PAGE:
ScienceSkepticism

Ask Surly Amy: Prenatal Vitamins and Isotonicity

Surly Amy,

I’m thinking about pregnancy, so my nutritionist suggested I start on prenatal vitamins. Well, that part I’m not skeptical about. But then she went on to say I should buy powdered vitamins that you mix with water, because then that mixture is “isotonic with your body’s internal pressure” and so “you absorb 100% of the nutrients.” This set off my Bullshitometer, big time. But I wanted to make sure, since prenatal nutrition is a big deal for any responsible wannabe mom. Thanks!

~Marissa

Dear Marissa,

Nutritionist: Although technically a person with a master’s degree in nutrition can be called a nutritionist the mass majority of people who call themselves a nutritionist do not have a degree and many states do not require a degree or certification of any kind to use this title.

Dietitian: Requires a degree. A registered dietitian must be credentialed by the American Dietetic Association and to get this credential one needs at least a four-year Bachelor’s degree in nutrition and dietetics (or graduate degree), and must complete an internship and pass a national registration exam from the American Dietetic Association.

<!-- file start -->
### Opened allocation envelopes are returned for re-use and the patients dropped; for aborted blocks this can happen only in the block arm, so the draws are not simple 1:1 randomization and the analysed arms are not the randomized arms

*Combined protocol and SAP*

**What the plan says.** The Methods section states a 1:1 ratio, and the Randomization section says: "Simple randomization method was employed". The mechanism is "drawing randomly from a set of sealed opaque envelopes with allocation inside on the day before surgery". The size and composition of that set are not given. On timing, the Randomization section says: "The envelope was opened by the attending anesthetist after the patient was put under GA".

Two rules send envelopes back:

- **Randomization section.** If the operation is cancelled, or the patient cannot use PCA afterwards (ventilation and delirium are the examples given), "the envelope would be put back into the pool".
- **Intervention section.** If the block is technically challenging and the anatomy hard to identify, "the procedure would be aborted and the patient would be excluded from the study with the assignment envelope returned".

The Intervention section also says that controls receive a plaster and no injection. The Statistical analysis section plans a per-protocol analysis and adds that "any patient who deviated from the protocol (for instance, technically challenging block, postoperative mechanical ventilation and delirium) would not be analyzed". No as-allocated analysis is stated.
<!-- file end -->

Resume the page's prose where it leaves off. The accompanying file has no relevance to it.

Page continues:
Take that as you will. A retired athlete or a part time chef could get a certificate that says they are a nutritionist. I could go to “Hollywood Upstairs Herbal School” and get a certificate from Mack the yoga guy that says I am a nutritionist. This is not to insinuate that all nutritionists are uneducated or uniformed, many are indeed quite credible. This is just a warning that a healthy dose of skepticism is good when that title is tossed around.

Now that we have that out of the way, here is a message about prenatal vitamins in general:

Prescription prenatal vitamins here in the USA are regulated by the FDA and have to have what they say they have on the label. They also have to do what they say they will do. Over the counter supplements are not regulated. Vitamins handed or recommended to you by a nutritionist who claim they are “isotonic with your body’s internal pressure” and “you absorb 100% of the nutrients” is code for: I do not have a degree in biology, medicine or pharmacology and I know less about these topics than that wacky Skepchick-artist they call Surly Amy.

Now on to the term isotonic.

I’m not a dietitian, doctor, biologist or a pharmacist so I contacted my super-smart twitter friend, PharmacistScott, aka: Scott Gavura to get the lowdown on what isotonic actually means.

Scott Gavura is a pharmacist and skeptic who blogs at Science-Based Medicine, Science-Based Pharmacy, and Skeptic North.

This was Scott’s response to my inquiry:

Hi Amy,